• ‘I reprove you!’ said Joe.
  • ‘Yes—for every kind and honest word you uttered, went to my heart. For you, who have borne so much from me—for you, who owe your sufferings and pain to m_aprice—for you to be so kind—so noble to me, Joe—’
  • He could say nothing to her. Not a syllable. There was an odd sort o_loquence in his one arm, which had crept round her waist: but his lips wer_ute.
  • ‘If you had reminded me by a word—only by one short word,’ sobbed Dolly, clinging yet closer to him, ‘how little I deserved that you should treat m_ith so much forbearance; if you had exulted only for one moment in you_riumph, I could have borne it better.’
  • ‘Triumph!’ repeated Joe, with a smile which seemed to say, ‘I am a prett_igure for that.’
  • ‘Yes, triumph,’ she cried, with her whole heart and soul in her earnest voice, and gushing tears; ‘for it is one. I am glad to think and know it is. _ouldn’t be less humbled, dear—I wouldn’t be without the recollection of tha_ast time we spoke together in this place—no, not if I could recall the past, and make our parting, yesterday.’
  • Did ever lover look as Joe looked now!
  • ‘Dear Joe,’ said Dolly, ‘I always loved you—in my own heart I always did, although I was so vain and giddy. I hoped you would come back that night. _ade quite sure you would. I prayed for it on my knees. Through all thes_ong, long years, I have never once forgotten you, or left off hoping tha_his happy time might come.’
  • The eloquence of Joe’s arm surpassed the most impassioned language; and so di_hat of his lips—yet he said nothing, either.
  • ‘And now, at last,’ cried Dolly, trembling with the fervour of her speech, ‘i_ou were sick, and shattered in your every limb; if you were ailing, weak, an_orrowful; if, instead of being what you are, you were in everybody’s eyes bu_ine the wreck and ruin of a man; I would be your wife, dear love, wit_reater pride and joy, than if you were the stateliest lord in England!’
  • ‘What have I done,’ cried Joe, ‘what have I done to meet with this reward?’
  • ‘You have taught me,’ said Dolly, raising her pretty face to his, ‘to kno_yself, and your worth; to be something better than I was; to be mor_eserving of your true and manly nature. In years to come, dear Joe, you shal_ind that you have done so; for I will be, not only now, when we are young an_ull of hope, but when we have grown old and weary, your patient, gentle, never-tiring wife. I will never know a wish or care beyond our home and you, and I will always study how to please you with my best affection and my mos_evoted love. I will: indeed I will!’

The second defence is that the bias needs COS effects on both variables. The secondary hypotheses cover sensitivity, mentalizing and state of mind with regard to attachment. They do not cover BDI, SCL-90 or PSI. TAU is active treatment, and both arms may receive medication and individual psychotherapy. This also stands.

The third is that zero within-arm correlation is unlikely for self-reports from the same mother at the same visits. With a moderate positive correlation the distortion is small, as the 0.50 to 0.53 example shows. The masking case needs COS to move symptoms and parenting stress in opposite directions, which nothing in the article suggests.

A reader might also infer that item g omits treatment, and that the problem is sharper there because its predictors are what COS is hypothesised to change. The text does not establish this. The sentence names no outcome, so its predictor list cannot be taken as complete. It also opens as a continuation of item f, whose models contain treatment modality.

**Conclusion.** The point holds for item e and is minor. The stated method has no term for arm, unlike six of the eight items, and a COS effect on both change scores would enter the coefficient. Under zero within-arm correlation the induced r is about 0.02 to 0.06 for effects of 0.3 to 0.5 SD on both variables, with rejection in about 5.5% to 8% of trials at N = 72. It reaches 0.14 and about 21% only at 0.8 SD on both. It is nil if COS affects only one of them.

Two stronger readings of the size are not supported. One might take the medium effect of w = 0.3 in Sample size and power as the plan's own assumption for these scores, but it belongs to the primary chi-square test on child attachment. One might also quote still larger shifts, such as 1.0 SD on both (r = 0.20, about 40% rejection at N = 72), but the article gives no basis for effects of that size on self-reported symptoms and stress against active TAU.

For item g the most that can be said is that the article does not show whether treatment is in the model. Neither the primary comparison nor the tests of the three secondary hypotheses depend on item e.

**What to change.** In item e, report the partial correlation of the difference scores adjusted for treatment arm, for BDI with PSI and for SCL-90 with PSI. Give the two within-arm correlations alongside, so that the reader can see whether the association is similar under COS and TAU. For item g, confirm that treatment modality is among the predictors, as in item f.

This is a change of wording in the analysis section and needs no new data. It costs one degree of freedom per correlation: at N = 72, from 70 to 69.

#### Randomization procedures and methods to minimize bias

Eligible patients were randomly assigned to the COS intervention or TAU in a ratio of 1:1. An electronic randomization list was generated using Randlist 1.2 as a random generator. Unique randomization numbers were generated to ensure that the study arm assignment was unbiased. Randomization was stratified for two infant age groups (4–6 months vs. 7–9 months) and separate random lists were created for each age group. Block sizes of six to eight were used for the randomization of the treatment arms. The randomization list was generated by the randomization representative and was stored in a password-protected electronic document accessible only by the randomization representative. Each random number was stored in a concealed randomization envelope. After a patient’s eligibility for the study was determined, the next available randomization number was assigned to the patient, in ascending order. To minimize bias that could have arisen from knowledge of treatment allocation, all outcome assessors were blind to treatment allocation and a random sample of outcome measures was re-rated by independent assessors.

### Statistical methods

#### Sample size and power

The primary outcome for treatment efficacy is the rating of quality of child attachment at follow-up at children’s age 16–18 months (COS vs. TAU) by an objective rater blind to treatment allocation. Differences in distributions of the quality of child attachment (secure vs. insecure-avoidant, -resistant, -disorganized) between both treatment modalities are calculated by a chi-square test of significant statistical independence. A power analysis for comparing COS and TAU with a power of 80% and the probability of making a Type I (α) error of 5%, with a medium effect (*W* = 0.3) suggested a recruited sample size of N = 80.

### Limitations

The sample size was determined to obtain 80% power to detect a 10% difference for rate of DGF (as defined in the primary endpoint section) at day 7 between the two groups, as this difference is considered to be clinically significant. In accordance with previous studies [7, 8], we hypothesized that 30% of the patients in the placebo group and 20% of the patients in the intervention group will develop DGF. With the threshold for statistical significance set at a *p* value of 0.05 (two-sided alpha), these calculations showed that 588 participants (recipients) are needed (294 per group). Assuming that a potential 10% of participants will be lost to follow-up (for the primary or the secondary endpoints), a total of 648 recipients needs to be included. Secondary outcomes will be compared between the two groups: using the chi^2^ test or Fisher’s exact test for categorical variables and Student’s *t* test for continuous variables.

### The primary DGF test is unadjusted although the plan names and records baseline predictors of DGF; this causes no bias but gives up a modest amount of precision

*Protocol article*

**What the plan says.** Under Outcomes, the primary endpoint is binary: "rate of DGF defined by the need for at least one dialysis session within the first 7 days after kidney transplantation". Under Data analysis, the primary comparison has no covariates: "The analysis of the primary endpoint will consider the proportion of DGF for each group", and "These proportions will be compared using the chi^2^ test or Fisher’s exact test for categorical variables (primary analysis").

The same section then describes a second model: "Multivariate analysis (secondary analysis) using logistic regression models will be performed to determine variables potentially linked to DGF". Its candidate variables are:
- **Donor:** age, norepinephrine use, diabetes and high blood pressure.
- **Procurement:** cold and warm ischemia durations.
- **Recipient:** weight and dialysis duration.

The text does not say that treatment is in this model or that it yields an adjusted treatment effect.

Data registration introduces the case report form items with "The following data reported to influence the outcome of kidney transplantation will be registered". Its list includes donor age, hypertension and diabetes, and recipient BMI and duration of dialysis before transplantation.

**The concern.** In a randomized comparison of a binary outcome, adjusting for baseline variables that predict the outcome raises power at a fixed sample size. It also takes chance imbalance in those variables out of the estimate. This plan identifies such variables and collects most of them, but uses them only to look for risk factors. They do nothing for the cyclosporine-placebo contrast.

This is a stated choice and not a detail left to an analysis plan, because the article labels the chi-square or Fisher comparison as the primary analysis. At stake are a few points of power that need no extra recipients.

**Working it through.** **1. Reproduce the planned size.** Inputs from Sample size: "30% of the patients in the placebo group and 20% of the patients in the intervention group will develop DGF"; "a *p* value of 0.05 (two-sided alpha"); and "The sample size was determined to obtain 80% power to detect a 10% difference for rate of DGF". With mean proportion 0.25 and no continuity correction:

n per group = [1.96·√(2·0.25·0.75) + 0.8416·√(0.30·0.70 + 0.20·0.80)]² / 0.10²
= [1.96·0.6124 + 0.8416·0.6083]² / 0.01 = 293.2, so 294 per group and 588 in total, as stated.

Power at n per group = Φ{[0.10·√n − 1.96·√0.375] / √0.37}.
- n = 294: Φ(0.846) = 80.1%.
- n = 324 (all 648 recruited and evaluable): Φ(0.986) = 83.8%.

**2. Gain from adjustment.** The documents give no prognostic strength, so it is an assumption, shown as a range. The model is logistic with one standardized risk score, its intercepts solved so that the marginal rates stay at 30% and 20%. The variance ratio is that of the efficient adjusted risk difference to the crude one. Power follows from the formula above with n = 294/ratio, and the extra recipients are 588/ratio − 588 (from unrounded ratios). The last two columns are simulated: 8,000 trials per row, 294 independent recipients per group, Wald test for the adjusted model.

• Joe could only repeat his former eloquence—but it was very much to th_urpose.
  • ‘They know of this, at home,’ said Dolly. ‘For your sake, I would leave eve_hem; but they know it, and are glad of it, and are as proud of you as I am, and as full of gratitude.—You’ll not come and see me as a poor friend who kne_e when I was a girl, will you, dear Joe?’
  • Well, well! It don’t matter what Joe said in answer, but he said a great deal; and Dolly said a great deal too: and he folded Dolly in his one arm prett_ight, considering that it was but one; and Dolly made no resistance: and i_ver two people were happy in this world—which is not an utterly miserabl_ne, with all its faults— we may, with some appearance of certainty, conclud_hat they were.
  • To say that during these proceedings Mr Willet the elder underwent th_reatest emotions of astonishment of which our common nature is susceptible—t_ay that he was in a perfect paralysis of surprise, and that he wandered int_he most stupendous and theretofore unattainable heights of complicate_mazement—would be to shadow forth his state of mind in the feeblest an_amest terms. If a roc, an eagle, a griffin, a flying elephant, a winged sea- horse, had suddenly appeared, and, taking him on its back, carried him bodil_nto the heart of the ‘Salwanners,’ it would have been to him as an everyda_ccurrence, in comparison with what he now beheld. To be sitting quietly by, seeing and hearing these things; to be completely overlooked, unnoticed, an_isregarded, while his son and a young lady were talking to each other in th_ost impassioned manner, kissing each other, and making themselves in al_espects perfectly at home; was a position so tremendous, so inexplicable, s_tterly beyond the widest range of his capacity of comprehension, that he fel_nto a lethargy of wonder, and could no more rouse himself than an enchante_leeper in the first year of his fairy lease, a century long.
  • ‘Father,’ said Joe, presenting Dolly. ‘You know who this is?’
  • Mr Willet looked first at her, then at his son, then back again at Dolly, an_hen made an ineffectual effort to extract a whiff from his pipe, which ha_one out long ago.
  • ‘Say a word, father, if it’s only “how d’ye do,”’ urged Joe.
  • ‘Certainly, Joseph,’ answered Mr Willet. ‘Oh yes! Why not?’
  • ‘To be sure,’ said Joe. ‘Why not?’
  • ‘Ah!’ replied his father. ‘Why not?’ and with this remark, which he uttered i_ low voice as though he were discussing some grave question with himself, h_sed the little finger—if any of his fingers can be said to have come unde_hat denomination—of his right hand as a tobacco-stopper, and was silen_gain.
  • And so he sat for half an hour at least, although Dolly, in the most endearin_f manners, hoped, a dozen times, that he was not angry with her. So he sa_or half an hour, quite motionless, and looking all the while like nothing s_uch as a great Dutch Pin or Skittle. At the expiration of that period, h_uddenly, and without the least notice, burst (to the great consternation o_he young people) into a very loud and very short laugh; and repeating, ‘Certainly, Joseph. Oh yes! Why not?’ went out for a walk.